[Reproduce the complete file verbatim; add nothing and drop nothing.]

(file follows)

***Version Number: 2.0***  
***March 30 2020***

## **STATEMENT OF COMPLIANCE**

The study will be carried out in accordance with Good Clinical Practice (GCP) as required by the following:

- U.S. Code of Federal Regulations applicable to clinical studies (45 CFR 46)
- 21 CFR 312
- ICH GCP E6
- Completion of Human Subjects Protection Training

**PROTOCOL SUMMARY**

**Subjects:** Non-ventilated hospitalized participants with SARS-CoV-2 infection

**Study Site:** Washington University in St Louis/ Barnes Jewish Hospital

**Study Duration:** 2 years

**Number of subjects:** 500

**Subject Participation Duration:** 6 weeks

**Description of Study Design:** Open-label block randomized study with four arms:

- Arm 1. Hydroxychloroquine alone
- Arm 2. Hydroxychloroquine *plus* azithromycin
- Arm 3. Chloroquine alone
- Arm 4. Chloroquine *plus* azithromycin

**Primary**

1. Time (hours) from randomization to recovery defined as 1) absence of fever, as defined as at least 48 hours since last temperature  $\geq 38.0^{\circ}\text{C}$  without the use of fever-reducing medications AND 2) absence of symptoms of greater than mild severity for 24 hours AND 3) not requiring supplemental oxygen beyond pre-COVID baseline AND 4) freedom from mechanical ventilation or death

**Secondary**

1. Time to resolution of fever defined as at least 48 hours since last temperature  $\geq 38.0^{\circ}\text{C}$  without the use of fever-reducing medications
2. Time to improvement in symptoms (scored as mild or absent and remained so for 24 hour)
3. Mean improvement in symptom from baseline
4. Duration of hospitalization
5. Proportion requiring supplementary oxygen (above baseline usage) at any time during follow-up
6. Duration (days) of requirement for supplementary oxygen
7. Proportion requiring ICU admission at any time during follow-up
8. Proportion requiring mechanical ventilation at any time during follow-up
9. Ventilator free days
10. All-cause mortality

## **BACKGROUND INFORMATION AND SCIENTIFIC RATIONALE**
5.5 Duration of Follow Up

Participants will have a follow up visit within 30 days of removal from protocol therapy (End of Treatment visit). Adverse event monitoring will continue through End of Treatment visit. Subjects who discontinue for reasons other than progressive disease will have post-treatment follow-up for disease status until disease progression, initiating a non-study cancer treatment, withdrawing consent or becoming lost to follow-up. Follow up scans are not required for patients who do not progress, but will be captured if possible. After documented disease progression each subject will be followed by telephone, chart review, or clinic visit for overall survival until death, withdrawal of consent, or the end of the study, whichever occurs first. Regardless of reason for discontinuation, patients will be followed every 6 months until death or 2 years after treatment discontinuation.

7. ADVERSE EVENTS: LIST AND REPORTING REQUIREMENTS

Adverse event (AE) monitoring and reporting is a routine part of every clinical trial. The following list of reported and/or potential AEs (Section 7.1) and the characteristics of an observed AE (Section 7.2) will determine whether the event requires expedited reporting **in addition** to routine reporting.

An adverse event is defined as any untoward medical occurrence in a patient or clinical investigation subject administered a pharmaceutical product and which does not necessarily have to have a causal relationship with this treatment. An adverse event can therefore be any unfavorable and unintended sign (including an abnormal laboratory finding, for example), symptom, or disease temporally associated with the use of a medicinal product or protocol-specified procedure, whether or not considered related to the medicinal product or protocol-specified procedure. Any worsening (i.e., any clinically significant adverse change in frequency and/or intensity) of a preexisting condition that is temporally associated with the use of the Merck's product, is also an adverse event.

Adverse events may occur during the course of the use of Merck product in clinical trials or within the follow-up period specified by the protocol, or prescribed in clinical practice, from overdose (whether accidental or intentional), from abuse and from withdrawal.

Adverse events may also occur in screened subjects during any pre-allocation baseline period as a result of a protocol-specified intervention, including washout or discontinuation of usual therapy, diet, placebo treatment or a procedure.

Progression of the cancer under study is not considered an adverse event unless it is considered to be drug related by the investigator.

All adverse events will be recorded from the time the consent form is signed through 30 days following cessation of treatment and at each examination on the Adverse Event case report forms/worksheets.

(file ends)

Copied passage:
***Version Number: 2.0***  
***March 30 2020***

## **STATEMENT OF COMPLIANCE**

The study will be carried out in accordance with Good Clinical Practice (GCP) as required by the following:

- U.S. Code of Federal Regulations applicable to clinical studies (45 CFR 46)
- 21 CFR 312
- ICH GCP E6
- Completion of Human Subjects Protection Training

**PROTOCOL SUMMARY**

**Subjects:** Non-ventilated hospitalized participants with SARS-CoV-2 infection

**Study Site:** Washington University in St Louis/ Barnes Jewish Hospital

**Study Duration:** 2 years

**Number of subjects:** 500

**Subject Participation Duration:** 6 weeks

**Description of Study Design:** Open-label block randomized study with four arms:

- Arm 1. Hydroxychloroquine alone
- Arm 2. Hydroxychloroquine *plus* azithromycin
- Arm 3. Chloroquine alone
- Arm 4. Chloroquine *plus* azithromycin

**Primary**

1. Time (hours) from randomization to recovery defined as 1) absence of fever, as defined as at least 48 hours since last temperature  $\geq 38.0^{\circ}\text{C}$  without the use of fever-reducing medications AND 2) absence of symptoms of greater than mild severity for 24 hours AND 3) not requiring supplemental oxygen beyond pre-COVID baseline AND 4) freedom from mechanical ventilation or death

**Secondary**

1. Time to resolution of fever defined as at least 48 hours since last temperature  $\geq 38.0^{\circ}\text{C}$  without the use of fever-reducing medications
2. Time to improvement in symptoms (scored as mild or absent and remained so for 24 hour)
3. Mean improvement in symptom from baseline
4. Duration of hospitalization
5. Proportion requiring supplementary oxygen (above baseline usage) at any time during follow-up
6. Duration (days) of requirement for supplementary oxygen
7. Proportion requiring ICU admission at any time during follow-up
8. Proportion requiring mechanical ventilation at any time during follow-up
9. Ventilator free days
10. All-cause mortality

## **BACKGROUND INFORMATION AND SCIENTIFIC RATIONALE**
5.5 Duration of Follow Up

Participants will have a follow up visit within 30 days of removal from protocol therapy (End of Treatment visit). Adverse event monitoring will continue through End of Treatment visit. Subjects who discontinue for reasons other than progressive disease will have post-treatment follow-up for disease status until disease progression, initiating a non-study cancer treatment, withdrawing consent or becoming lost to follow-up. Follow up scans are not required for patients who do not progress, but will be captured if possible. After documented disease progression each subject will be followed by telephone, chart review, or clinic visit for overall survival until death, withdrawal of consent, or the end of the study, whichever occurs first. Regardless of reason for discontinuation, patients will be followed every 6 months until death or 2 years after treatment discontinuation.

7. ADVERSE EVENTS: LIST AND REPORTING REQUIREMENTS

Adverse event (AE) monitoring and reporting is a routine part of every clinical trial. The following list of reported and/or potential AEs (Section 7.1) and the characteristics of an observed AE (Section 7.2) will determine whether the event requires expedited reporting **in addition** to routine reporting.

An adverse event is defined as any untoward medical occurrence in a patient or clinical investigation subject administered a pharmaceutical product and which does not necessarily have to have a causal relationship with this treatment. An adverse event can therefore be any unfavorable and unintended sign (including an abnormal laboratory finding, for example), symptom, or disease temporally associated with the use of a medicinal product or protocol-specified procedure, whether or not considered related to the medicinal product or protocol-specified procedure. Any worsening (i.e., any clinically significant adverse change in frequency and/or intensity) of a preexisting condition that is temporally associated with the use of the Merck's product, is also an adverse event.

Adverse events may occur during the course of the use of Merck product in clinical trials or within the follow-up period specified by the protocol, or prescribed in clinical practice, from overdose (whether accidental or intentional), from abuse and from withdrawal.

Adverse events may also occur in screened subjects during any pre-allocation baseline period as a result of a protocol-specified intervention, including washout or discontinuation of usual therapy, diet, placebo treatment or a procedure.

Progression of the cancer under study is not considered an adverse event unless it is considered to be drug related by the investigator.

All adverse events will be recorded from the time the consent form is signed through 30 days following cessation of treatment and at each examination on the Adverse Event case report forms/worksheets.